Israel, a nation state for the Jews, has come to be widely regarded not only as an embarrassing anachronism, but as a dangerous atavism, where the sins of European-style chauvinism, nationalism and colonialism have gained a new lease on life in Israeli Jews’ treatment of Palestinians. The Jewish State, by their lights, embodies all the crimes of the West’s own past — racism, colonialism, oppression. And naturally enough, these “blame-Israel-firsters,” to modify a phrase beloved by anti-Jewish demagogues for insinuating dual loyalties among American Jews, comprise a myriad of Jews, many of them, no doubt, well-intentioned people.

The op-ed pages of The New York Times, The Los Angeles Times and numerous other mainstream media outlets regularly host Jewish academics who declaim on the merits of dismantling the Jewish State, the need for a one-state solution (i.e. the dismantling of the Jewish State by “peaceful” means), and the virtues of supporting economic and academic boycotts against Israel, alone among the nations.

More flamboyantly, they argue, as did Sarah Schulman, a professor of humanities at the Big Apple’s City University, in an op-ed for the New York Times in 2011, that the flourishing of gay rights and freedoms in the Jewish State is in fact a barefaced attempt by Israelis to try to disguise their abysmal human rights record — in so-called “pinkwashing.” (Presumably then, the Iranian regime’s habitual execution of gays is merely a regrettable blemish on an otherwise excellent human rights record.)


The mere thought of an Israel that was not born in sin and is therefore not congenitally, irredeemably racist, barbaric and oppressive seems to cause these commentators acute discomfort. They fudge, prevaricate and pontificate — anything to ignore reality. And when they’ve duly exploited all the usual canards of neo-colonialism, racism and discrimination, they opportunistically begin adding new crimes to their indictment of the Jewish State, creating whole moral categories in the process.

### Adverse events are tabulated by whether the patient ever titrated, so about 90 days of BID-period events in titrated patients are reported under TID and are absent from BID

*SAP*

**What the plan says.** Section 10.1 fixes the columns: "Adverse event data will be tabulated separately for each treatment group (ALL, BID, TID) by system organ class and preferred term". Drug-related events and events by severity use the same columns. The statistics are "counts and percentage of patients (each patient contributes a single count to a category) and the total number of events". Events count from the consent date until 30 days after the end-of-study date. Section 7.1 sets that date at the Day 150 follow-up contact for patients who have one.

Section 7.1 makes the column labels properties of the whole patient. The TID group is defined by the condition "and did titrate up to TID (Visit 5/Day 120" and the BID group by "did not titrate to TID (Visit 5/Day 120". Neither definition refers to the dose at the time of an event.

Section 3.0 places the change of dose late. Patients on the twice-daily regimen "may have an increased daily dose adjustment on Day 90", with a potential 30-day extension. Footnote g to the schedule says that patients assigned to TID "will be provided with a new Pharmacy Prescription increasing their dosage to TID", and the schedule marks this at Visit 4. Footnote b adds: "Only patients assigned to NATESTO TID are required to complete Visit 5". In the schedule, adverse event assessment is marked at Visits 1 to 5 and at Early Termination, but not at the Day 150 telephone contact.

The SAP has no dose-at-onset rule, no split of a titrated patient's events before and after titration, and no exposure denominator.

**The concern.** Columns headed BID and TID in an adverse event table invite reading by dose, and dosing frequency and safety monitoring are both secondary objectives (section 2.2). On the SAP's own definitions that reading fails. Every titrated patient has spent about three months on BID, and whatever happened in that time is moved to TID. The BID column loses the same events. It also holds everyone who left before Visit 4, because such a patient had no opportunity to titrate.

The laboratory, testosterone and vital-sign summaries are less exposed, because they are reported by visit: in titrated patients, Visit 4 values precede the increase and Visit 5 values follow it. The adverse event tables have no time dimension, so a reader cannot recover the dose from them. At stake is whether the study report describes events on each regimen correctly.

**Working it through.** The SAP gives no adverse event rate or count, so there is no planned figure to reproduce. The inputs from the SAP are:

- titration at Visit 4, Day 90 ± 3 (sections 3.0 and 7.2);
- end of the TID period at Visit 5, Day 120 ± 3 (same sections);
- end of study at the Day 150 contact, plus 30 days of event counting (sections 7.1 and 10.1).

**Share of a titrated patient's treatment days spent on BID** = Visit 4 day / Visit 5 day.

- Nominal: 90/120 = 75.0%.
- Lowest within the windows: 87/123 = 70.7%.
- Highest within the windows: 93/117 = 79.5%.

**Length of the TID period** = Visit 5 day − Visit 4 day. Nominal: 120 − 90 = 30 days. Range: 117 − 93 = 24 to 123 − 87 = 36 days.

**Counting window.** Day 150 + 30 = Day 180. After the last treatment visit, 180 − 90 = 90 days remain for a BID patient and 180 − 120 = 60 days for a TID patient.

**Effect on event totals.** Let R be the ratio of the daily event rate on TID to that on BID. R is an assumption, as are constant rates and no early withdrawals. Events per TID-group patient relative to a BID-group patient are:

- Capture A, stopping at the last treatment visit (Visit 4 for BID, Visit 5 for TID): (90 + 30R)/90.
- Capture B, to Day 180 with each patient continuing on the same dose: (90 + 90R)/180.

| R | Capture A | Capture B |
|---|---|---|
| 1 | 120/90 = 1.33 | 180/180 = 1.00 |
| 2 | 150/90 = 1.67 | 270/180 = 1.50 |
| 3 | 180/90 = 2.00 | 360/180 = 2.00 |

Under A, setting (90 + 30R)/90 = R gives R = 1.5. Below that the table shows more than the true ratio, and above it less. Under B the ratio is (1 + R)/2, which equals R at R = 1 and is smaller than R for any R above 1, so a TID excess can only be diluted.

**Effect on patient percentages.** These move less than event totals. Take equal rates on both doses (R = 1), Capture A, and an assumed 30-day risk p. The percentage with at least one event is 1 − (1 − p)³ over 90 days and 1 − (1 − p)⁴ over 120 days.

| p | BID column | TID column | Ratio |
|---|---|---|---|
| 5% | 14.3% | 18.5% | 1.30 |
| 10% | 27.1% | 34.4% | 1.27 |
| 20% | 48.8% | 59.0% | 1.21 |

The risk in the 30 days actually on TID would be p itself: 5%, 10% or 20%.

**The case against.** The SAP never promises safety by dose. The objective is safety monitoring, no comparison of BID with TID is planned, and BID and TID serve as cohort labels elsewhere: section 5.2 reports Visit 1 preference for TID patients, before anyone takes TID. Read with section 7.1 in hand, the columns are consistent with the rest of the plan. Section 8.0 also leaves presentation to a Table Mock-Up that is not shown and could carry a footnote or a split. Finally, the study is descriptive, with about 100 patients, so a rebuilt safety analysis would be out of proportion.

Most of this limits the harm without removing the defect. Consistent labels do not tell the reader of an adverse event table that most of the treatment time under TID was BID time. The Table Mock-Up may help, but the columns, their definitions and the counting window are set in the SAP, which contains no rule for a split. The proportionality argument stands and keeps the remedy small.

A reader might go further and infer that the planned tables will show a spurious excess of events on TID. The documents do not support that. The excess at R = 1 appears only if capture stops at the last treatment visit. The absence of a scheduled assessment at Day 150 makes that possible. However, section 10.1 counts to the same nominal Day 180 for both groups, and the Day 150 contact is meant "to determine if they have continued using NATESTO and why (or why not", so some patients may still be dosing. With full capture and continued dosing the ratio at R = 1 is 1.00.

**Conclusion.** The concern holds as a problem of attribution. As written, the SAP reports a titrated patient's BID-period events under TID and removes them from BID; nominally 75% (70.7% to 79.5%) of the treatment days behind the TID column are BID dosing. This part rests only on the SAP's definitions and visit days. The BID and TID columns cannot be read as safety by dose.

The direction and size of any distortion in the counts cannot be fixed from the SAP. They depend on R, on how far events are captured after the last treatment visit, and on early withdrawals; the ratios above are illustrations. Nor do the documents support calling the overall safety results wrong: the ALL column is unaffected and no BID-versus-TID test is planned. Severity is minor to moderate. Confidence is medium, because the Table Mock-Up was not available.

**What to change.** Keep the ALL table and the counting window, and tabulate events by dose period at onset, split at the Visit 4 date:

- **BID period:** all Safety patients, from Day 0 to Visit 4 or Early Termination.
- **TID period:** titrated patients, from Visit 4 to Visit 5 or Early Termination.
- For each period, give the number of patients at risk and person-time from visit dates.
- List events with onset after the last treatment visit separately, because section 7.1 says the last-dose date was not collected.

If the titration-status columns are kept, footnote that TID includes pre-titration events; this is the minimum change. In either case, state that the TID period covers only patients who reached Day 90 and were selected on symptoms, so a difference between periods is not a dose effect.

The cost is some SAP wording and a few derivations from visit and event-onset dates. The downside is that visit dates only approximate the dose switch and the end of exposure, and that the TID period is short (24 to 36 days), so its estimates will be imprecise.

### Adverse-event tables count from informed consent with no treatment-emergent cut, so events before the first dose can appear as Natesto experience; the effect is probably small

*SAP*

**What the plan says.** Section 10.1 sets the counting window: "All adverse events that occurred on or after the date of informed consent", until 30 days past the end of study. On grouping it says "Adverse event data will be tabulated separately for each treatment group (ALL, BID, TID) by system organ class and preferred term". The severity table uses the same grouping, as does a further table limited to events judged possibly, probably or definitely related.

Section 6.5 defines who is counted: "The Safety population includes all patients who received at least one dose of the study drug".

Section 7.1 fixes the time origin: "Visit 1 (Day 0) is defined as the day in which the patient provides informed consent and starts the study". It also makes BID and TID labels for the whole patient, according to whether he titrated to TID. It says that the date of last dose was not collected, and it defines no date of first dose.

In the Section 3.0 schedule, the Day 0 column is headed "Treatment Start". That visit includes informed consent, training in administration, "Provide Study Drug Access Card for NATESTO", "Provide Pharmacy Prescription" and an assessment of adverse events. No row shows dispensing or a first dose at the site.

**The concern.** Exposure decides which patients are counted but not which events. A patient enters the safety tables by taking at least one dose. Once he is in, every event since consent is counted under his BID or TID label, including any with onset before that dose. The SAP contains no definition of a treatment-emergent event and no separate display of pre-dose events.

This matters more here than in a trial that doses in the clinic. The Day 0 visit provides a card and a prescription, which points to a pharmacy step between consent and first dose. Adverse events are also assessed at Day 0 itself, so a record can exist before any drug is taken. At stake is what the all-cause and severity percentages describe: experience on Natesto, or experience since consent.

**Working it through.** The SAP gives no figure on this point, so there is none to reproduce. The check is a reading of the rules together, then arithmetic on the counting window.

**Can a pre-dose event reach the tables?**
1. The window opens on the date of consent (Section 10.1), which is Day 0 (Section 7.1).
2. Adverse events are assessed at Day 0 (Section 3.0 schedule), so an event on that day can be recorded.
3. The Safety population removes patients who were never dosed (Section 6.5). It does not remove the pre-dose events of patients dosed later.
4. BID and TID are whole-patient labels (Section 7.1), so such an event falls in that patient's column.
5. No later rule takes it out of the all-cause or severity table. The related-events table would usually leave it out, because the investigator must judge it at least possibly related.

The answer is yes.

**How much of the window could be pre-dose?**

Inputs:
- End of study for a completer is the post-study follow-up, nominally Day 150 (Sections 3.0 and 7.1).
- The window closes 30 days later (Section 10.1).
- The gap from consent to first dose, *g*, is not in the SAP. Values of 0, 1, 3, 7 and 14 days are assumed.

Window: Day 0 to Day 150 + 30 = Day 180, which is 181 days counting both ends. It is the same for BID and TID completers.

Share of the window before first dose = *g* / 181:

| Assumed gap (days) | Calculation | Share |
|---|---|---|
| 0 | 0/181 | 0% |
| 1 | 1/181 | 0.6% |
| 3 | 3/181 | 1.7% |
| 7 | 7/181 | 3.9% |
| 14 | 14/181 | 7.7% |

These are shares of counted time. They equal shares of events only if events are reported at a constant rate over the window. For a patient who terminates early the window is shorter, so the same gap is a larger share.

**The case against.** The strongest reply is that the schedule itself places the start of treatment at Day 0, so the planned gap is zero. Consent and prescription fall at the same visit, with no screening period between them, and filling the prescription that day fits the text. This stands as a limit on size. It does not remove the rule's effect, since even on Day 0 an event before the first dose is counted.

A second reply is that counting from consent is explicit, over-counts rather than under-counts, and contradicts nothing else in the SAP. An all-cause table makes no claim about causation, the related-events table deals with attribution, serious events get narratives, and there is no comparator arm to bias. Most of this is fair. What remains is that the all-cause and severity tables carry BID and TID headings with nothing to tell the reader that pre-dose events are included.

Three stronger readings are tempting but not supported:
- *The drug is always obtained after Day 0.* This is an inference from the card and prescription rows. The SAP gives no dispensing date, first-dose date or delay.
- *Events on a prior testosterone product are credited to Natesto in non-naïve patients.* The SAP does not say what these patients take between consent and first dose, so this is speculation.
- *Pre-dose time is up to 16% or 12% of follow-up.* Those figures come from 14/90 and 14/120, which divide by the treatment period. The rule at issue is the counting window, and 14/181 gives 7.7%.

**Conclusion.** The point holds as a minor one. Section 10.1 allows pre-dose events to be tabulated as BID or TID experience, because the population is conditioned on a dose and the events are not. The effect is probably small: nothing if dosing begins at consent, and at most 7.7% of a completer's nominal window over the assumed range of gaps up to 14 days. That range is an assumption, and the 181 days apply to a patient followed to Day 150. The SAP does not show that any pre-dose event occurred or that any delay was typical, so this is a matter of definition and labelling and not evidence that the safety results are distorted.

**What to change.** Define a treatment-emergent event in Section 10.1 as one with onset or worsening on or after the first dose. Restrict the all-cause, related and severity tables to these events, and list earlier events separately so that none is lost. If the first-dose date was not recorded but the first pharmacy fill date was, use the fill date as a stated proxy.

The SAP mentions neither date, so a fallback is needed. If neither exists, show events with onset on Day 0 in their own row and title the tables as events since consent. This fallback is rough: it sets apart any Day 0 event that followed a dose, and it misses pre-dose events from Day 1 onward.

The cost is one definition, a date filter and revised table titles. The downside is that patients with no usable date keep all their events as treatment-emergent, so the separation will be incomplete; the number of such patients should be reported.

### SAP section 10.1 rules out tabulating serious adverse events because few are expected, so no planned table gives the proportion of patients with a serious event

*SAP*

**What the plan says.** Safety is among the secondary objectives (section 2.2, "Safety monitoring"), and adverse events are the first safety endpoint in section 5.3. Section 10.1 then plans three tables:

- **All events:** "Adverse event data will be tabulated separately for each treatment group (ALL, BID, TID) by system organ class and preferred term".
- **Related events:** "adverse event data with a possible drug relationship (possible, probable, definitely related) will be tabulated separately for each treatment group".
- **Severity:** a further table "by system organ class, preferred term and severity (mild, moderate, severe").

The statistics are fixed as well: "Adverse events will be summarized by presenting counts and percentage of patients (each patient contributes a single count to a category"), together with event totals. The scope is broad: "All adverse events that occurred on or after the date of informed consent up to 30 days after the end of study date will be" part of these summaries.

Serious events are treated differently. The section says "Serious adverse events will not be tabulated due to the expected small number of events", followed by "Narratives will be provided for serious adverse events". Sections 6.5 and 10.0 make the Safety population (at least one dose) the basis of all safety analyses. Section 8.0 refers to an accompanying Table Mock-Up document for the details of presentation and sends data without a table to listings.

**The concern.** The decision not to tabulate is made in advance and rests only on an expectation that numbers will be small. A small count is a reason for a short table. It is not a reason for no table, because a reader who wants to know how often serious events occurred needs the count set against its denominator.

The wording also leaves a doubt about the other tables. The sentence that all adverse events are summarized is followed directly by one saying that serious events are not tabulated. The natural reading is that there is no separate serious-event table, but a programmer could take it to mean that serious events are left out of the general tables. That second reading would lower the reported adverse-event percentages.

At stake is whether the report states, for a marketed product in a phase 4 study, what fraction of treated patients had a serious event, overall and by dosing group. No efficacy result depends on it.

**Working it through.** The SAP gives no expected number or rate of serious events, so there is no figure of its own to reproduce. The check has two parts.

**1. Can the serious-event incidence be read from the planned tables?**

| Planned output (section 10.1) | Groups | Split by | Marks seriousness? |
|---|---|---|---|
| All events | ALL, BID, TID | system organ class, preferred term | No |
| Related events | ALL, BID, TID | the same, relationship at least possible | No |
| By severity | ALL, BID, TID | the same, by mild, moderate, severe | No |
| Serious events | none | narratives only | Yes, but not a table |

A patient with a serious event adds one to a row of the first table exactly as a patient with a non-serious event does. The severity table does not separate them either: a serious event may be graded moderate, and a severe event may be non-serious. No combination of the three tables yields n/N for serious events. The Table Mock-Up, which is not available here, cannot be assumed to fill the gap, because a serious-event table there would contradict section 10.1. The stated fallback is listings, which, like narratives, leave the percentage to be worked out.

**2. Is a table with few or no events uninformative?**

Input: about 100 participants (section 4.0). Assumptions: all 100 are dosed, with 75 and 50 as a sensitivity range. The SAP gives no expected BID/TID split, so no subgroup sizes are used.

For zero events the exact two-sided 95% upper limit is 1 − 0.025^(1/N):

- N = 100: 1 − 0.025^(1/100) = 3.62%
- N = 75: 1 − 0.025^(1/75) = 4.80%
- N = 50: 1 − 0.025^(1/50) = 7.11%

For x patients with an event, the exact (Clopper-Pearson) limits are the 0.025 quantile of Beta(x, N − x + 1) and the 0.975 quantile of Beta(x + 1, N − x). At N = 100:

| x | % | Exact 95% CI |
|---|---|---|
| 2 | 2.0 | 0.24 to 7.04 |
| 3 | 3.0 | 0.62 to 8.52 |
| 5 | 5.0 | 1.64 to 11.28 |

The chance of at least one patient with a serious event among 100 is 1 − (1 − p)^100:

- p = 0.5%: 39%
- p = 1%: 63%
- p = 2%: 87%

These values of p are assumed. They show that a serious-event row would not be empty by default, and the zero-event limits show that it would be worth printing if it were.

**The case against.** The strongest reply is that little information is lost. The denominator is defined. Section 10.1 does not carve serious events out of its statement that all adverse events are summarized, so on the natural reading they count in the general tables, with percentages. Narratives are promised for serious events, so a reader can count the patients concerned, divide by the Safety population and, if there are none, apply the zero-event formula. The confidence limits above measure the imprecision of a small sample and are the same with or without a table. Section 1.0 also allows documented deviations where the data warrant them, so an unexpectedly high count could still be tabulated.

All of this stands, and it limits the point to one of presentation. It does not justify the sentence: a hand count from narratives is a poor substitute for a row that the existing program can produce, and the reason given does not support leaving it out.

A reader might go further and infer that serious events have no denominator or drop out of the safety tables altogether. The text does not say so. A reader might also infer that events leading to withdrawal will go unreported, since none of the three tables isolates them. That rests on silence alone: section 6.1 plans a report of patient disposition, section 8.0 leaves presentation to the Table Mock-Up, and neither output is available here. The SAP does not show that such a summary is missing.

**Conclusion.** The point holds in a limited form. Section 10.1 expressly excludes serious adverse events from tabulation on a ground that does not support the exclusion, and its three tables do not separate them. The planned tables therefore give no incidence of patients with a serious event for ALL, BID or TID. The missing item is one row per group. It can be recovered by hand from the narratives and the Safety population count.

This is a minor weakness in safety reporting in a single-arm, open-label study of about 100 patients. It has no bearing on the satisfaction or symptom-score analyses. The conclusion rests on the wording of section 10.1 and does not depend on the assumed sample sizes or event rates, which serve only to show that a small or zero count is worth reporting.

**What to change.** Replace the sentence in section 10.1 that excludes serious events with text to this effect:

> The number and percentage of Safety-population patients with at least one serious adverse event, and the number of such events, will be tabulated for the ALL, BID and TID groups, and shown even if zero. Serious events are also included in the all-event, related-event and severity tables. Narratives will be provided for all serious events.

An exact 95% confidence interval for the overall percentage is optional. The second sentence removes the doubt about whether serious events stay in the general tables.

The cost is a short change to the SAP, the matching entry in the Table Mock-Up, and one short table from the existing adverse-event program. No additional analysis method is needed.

Take pinkwashing itself. Has any country but Israel been ever accused of it? Their verdict, implicitly or explicitly, is invariably the same: Israel as a state for the Jews needs to be euthanized for the sake of a longsuffering humanity, of which they’re the self-anointed moral guardians. The various boycott and divestment campaigns serve to speed up that process of euthanasia.

And when the hated Zionist entity (a flawed, yes, yet vibrant multicultural society with a booming economy and a raucous media) refuses to conform to their shrill assessment of it — that it’s a latter-day Third Reich and a reincarnation of apartheid-era South Africa rolled into one — they carry on undaunted by playing up its flaws, failings and shortcomings ad nauseam.

Thus we are forever reminded by commentators like Blumenthal, Noam Chomsky and pro-Palestinian scholar Norman Finkelstein of the massacre of Palestinians in Sabra and Shatila (committed, one should point out, not by Israeli soldiers but by Christian Arabs), the death tolls of retaliatory strikes against Hamas terrorists in Gaza (unfailingly deemed “disproportionate”), and the wanton murder of 107 Arabs by Jewish militants in the village of Dir Yassin on April 9, 1948, during Israel’s War of Independence.